A detailed mechanism for the thermal decomposition and oxidation of the flame intermediate glyoxal (OCHCHO) has been assembled from available theoretical and experimental literature data. The modeling capabilities of this extensive mechanism have been tested by simulating experimental HCO profiles measured at intermediate and high temperatures in previous glyoxal photolysis and pyrolysis studies. Additionally, new experiments on glyoxal pyrolysis and oxidation have been performed with glyoxal and glyoxal/oxygen mixtures in Ar behind shock waves at temperatures of 1285–1760 K at two different total density ranges. HCO concentration–time profiles have been detected by frequency modulation spectroscopy at a wavelength of λ = 614.752 nm. The temperature range of available direct rate constant data of the high-temperature key reaction HCO + O2 → CO + HO2 has been extended up to 1705 K and confirms a temperature dependence consistent with a dominating direct abstraction channel. Taking into account available literature data obtained at lower temperatures, the following rate constant expression is recommended over the temperature range 295 K < T < 1705 K: k1/(cm3 mol–1 s–1) = 6.92 × 106 × T1.90 × exp(+5.73 kJ/mol/RT). At intermediate temperatures, the reaction OCHCHO + HO2 becomes more important. A detailed reanalysis of previous experimental data as well as more recent theoretical predictions favor the formation of a recombination product in contrast to the formerly assumed dominating and fast OH-forming channel. Modeling results of the present study support the formation of HOCH(OO)CHO and provide a 2 orders of magnitude lower rate constant estimate for the OH channel. Hence, low-temperature generation of chain carriers has to be attributed to secondary reactions of HOCH(OO)CHO.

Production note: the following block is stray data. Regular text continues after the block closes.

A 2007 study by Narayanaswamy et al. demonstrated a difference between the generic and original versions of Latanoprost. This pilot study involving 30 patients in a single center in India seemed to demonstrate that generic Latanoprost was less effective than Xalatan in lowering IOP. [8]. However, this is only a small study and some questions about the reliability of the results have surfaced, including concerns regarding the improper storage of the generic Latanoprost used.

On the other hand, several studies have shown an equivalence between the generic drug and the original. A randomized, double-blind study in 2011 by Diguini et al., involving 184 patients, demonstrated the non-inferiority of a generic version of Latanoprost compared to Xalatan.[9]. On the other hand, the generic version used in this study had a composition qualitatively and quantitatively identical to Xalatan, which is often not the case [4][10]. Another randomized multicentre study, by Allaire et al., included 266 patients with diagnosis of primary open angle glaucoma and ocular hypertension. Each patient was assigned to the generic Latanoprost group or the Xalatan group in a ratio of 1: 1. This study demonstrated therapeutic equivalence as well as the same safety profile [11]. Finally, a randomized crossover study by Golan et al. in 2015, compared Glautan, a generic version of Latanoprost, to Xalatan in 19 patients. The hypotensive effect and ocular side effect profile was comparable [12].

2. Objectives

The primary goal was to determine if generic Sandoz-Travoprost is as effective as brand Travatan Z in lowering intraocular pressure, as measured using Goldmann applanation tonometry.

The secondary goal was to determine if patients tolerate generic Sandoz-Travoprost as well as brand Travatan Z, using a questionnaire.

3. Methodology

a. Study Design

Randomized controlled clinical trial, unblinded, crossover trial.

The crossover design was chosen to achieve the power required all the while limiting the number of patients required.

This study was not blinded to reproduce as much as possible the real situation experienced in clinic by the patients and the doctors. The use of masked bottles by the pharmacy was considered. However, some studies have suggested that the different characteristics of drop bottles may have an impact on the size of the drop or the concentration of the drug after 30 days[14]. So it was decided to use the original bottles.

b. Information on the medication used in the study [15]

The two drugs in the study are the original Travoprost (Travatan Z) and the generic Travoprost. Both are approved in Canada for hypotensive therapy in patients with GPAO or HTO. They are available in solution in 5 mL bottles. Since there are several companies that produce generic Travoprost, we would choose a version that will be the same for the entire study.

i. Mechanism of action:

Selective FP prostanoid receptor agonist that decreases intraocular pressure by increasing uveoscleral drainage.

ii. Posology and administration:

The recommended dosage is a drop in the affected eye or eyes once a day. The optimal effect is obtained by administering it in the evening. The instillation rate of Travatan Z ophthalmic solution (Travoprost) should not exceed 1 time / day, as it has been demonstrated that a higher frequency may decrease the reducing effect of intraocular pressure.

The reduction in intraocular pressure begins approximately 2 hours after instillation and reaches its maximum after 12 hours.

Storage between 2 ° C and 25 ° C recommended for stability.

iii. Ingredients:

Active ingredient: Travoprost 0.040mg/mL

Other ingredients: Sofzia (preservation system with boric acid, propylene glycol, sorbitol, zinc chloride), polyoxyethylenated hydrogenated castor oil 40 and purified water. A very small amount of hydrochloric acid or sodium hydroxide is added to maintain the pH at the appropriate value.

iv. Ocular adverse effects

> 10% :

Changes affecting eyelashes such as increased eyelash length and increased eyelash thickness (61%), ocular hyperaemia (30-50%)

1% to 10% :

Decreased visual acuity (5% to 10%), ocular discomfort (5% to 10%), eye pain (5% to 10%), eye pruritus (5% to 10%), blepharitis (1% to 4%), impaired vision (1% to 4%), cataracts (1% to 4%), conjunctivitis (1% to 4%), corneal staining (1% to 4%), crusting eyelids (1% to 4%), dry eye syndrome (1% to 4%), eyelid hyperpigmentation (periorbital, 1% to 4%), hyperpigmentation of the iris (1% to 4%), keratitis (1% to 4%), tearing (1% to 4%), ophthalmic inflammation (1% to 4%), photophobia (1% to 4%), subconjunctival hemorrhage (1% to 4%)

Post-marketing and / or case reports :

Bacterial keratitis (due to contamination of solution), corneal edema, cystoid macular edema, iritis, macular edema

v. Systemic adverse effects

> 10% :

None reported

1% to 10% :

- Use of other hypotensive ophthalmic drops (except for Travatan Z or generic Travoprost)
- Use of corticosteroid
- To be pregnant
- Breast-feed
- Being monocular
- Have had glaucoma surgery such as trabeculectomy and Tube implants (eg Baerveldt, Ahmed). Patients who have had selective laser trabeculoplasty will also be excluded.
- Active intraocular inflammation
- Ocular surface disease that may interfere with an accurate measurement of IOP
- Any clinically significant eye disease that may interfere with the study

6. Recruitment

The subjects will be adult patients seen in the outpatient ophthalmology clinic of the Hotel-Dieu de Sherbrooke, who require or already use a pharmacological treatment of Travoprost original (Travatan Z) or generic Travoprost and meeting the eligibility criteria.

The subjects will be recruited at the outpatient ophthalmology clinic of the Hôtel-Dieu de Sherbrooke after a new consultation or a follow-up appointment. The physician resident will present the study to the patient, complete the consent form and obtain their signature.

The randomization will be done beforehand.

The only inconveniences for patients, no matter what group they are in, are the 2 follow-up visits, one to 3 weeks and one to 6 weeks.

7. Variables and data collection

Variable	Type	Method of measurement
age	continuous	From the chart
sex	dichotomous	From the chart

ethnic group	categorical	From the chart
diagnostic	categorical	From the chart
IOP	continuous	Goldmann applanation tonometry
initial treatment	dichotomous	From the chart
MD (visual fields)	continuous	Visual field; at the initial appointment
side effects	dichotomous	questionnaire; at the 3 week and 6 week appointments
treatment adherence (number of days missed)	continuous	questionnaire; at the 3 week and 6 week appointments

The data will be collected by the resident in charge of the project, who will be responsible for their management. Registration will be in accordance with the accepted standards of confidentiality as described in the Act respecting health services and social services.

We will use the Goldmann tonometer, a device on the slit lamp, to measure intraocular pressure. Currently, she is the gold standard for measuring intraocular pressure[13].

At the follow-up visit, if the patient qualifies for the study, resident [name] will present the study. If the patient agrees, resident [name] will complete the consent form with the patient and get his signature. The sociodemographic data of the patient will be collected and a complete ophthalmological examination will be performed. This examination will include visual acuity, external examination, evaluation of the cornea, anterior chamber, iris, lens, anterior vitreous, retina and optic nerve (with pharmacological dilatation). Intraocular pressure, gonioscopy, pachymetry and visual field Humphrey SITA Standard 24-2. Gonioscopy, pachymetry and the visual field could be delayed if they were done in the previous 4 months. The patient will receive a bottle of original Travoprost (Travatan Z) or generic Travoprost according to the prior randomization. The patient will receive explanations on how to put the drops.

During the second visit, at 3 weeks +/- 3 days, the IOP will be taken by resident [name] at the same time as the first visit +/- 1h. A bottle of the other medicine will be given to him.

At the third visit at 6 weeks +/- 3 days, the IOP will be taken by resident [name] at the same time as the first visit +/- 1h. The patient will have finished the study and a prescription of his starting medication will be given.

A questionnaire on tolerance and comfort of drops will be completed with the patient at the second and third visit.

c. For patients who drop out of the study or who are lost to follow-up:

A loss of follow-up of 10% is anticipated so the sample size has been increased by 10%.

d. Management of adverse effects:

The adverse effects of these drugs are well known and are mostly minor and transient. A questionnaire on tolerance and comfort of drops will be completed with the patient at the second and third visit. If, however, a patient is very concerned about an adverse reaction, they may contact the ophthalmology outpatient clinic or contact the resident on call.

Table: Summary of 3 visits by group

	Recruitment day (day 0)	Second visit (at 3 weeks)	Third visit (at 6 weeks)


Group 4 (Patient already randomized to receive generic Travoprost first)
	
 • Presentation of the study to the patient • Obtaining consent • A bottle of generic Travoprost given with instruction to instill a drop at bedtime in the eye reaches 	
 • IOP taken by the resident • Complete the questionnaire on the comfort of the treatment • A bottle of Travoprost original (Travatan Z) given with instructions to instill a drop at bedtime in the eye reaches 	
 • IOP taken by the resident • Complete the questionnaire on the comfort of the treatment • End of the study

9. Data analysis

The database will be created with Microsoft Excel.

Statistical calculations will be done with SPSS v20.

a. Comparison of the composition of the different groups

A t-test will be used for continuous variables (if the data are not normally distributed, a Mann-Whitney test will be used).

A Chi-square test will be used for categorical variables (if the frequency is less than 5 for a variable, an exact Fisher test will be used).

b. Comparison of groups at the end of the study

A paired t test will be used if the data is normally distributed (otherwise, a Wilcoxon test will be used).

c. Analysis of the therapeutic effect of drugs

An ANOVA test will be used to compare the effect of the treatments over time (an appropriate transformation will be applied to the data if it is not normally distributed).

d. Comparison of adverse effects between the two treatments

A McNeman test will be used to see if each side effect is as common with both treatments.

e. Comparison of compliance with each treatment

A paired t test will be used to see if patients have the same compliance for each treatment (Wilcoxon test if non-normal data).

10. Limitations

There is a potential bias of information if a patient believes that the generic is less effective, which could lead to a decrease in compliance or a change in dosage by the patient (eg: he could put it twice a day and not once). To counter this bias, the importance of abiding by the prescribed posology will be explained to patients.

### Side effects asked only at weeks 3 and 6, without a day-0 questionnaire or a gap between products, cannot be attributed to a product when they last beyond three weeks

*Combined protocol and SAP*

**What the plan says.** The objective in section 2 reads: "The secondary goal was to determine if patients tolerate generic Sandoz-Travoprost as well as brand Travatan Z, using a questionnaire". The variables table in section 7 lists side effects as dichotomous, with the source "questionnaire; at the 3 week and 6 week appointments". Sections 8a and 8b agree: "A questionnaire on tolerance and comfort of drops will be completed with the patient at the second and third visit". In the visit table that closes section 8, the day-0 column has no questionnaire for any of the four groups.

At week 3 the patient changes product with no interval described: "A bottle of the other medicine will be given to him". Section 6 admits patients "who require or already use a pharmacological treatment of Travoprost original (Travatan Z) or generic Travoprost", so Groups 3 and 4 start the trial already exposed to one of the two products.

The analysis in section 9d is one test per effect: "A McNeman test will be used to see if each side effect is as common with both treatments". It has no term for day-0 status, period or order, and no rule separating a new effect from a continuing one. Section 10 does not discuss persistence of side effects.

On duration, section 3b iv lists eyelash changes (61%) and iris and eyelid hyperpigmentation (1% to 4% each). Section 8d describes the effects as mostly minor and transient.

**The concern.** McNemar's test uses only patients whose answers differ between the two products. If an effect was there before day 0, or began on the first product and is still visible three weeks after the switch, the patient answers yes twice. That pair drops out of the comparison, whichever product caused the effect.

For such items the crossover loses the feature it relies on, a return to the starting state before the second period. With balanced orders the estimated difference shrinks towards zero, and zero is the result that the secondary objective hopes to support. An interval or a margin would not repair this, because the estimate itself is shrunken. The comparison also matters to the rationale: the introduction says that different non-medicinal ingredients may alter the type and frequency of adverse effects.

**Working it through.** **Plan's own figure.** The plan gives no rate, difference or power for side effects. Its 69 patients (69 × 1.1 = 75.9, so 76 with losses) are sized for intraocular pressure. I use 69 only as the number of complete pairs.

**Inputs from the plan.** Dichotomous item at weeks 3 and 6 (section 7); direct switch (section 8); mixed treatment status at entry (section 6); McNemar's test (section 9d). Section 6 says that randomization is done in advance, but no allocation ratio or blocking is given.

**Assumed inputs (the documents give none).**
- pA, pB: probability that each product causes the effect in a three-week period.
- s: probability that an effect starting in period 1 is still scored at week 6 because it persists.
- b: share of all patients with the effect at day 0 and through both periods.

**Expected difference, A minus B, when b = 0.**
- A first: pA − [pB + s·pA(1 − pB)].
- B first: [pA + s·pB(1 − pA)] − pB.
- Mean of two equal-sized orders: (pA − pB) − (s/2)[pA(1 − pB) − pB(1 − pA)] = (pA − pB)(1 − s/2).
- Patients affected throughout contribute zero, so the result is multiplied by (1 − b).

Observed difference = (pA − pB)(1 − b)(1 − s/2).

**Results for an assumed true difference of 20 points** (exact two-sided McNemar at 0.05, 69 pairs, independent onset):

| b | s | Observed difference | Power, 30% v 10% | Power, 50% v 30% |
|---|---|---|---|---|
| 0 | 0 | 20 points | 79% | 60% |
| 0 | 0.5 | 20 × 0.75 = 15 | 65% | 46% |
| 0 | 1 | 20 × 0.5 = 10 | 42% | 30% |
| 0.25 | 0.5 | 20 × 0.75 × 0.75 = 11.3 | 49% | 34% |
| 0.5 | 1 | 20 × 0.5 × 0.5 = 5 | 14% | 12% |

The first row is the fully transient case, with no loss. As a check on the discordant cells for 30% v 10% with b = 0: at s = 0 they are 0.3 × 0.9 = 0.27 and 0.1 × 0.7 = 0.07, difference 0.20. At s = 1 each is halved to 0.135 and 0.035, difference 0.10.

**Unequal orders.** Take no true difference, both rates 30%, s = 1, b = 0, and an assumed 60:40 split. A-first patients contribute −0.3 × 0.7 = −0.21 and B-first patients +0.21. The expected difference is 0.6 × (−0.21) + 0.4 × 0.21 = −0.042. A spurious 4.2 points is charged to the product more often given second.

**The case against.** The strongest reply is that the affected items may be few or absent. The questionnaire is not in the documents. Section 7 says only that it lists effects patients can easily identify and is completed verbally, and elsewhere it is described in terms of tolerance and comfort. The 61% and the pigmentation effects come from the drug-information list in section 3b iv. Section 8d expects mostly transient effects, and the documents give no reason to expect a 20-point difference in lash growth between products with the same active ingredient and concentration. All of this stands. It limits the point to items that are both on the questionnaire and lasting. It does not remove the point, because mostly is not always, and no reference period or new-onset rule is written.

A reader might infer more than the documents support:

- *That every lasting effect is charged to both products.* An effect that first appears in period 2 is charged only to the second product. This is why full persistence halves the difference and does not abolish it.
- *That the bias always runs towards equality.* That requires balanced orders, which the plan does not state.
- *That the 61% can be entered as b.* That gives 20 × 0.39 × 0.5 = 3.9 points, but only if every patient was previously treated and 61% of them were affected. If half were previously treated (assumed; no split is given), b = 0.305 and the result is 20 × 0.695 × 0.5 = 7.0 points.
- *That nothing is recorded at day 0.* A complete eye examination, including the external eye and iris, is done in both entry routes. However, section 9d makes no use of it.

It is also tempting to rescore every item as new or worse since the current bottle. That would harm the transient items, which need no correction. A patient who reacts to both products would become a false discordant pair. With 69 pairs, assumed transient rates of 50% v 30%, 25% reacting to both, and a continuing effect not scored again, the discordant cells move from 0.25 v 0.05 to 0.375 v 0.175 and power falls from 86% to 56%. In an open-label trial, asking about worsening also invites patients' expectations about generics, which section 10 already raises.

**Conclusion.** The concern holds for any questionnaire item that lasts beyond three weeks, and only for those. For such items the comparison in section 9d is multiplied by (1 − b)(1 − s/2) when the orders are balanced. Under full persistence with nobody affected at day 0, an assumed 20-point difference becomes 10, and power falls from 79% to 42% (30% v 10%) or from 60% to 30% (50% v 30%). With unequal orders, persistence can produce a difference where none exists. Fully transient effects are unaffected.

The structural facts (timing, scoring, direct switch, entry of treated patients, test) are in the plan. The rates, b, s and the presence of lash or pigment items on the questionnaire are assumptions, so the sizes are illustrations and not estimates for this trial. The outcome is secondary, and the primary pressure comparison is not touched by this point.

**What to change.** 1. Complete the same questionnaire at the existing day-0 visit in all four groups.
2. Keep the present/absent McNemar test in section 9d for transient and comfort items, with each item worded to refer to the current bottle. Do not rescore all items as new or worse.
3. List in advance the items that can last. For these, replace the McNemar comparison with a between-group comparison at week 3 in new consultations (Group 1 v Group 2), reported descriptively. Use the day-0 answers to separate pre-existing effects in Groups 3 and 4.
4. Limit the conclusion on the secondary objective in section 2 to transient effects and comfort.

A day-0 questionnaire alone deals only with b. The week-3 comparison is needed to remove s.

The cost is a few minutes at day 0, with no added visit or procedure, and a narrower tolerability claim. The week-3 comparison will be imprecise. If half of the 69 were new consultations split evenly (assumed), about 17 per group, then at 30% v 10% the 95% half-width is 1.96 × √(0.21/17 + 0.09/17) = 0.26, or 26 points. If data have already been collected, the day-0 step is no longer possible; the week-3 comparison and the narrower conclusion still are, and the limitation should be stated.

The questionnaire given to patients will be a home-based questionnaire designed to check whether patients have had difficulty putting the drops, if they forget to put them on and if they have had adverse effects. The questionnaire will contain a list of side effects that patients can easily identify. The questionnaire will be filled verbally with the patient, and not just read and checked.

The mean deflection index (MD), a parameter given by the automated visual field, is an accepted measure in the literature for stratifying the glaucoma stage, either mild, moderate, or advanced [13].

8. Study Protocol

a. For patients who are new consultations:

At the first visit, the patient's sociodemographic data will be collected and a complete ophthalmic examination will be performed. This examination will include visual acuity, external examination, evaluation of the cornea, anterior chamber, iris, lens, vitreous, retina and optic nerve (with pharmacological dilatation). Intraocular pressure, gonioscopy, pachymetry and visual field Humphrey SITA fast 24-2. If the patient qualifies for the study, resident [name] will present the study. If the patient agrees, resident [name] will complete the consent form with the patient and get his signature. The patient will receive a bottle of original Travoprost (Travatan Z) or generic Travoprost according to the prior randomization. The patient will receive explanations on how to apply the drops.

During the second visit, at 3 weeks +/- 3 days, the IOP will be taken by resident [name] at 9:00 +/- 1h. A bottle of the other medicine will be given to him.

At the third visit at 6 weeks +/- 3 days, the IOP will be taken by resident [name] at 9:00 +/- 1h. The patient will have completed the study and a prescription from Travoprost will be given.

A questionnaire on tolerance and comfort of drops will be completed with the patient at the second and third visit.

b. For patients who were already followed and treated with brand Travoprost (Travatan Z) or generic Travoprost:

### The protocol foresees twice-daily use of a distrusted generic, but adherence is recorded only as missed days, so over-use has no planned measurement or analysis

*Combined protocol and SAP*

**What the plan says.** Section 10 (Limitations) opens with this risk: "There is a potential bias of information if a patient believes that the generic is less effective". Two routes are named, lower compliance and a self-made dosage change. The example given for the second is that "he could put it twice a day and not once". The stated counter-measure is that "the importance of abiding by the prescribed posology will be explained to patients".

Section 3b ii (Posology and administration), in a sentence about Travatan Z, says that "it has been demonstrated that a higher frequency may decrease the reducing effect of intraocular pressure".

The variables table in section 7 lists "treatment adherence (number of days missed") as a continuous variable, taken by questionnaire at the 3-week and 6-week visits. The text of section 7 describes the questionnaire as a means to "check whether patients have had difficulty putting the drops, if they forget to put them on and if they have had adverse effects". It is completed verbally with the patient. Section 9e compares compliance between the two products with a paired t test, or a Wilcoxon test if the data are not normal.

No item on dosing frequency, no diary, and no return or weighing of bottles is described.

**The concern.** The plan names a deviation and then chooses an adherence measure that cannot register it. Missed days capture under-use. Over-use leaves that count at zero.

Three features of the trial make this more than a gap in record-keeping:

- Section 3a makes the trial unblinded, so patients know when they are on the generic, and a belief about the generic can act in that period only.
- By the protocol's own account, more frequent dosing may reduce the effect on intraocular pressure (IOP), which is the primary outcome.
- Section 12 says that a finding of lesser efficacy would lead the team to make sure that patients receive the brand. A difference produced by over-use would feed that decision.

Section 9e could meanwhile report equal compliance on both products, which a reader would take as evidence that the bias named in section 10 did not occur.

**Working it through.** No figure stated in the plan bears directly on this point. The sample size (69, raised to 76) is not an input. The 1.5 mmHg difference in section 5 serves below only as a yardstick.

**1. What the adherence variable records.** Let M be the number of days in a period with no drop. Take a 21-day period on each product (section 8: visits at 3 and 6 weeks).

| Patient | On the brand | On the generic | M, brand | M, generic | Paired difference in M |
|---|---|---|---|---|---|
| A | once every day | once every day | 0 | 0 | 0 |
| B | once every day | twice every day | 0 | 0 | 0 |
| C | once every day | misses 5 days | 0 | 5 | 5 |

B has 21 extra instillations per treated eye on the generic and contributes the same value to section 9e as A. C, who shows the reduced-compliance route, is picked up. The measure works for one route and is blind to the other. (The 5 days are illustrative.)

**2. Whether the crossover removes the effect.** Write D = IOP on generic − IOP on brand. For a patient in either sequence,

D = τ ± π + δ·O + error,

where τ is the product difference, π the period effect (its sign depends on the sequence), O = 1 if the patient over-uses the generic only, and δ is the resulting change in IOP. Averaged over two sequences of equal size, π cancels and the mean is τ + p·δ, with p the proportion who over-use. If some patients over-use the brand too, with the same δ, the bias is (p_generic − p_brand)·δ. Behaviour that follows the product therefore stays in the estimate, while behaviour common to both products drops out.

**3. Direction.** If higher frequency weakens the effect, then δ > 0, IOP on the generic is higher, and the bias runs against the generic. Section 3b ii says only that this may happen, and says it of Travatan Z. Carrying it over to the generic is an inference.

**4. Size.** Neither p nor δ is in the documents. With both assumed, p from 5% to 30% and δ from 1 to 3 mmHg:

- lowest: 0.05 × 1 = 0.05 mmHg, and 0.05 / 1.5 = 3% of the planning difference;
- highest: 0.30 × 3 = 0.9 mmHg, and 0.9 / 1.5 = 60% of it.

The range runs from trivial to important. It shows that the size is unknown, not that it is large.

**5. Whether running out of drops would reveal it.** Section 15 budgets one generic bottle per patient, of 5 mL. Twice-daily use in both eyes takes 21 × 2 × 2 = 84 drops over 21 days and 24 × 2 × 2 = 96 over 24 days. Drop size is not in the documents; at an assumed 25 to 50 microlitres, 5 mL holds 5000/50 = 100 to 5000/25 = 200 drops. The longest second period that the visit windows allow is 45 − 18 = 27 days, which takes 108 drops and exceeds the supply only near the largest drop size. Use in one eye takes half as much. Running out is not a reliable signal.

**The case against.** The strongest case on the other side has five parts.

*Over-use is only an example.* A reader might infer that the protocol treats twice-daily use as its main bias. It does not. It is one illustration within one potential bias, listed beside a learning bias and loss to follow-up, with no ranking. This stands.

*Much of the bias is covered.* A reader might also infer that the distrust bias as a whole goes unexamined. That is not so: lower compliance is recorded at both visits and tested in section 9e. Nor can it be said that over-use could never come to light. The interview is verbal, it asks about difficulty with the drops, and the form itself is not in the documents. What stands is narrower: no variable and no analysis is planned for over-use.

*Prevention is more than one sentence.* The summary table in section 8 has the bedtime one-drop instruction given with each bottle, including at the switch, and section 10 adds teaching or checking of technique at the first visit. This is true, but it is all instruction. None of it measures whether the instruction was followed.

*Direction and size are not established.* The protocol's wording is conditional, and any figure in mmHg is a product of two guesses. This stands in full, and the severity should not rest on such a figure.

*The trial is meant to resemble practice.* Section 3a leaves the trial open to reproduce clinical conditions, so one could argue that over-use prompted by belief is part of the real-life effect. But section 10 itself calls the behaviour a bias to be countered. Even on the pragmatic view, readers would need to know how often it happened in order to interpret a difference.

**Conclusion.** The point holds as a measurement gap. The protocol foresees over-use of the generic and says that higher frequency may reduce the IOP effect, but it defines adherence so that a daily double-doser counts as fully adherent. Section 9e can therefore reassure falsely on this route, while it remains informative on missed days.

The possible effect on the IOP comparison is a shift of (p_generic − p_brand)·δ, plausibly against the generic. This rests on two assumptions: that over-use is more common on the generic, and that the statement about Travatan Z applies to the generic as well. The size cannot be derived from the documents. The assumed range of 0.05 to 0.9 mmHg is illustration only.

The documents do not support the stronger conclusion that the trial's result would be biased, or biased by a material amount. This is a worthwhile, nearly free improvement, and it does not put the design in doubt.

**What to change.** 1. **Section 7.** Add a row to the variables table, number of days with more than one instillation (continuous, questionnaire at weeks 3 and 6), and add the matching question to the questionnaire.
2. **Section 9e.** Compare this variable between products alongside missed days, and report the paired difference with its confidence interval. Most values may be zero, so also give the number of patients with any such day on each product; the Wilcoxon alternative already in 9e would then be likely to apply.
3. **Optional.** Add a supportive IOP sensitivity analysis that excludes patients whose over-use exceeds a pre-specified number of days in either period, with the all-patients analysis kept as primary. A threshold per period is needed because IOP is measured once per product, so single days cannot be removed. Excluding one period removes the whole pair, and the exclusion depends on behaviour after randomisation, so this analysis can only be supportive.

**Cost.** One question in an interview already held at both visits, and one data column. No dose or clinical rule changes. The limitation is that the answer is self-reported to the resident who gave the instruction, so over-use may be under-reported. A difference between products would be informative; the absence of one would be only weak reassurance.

|Journal||Journal of Physical Chemistry Part A: Molecules, Spectroscopy, Kinetics, Environment and General Theory|
|Publication status||Published - 2015|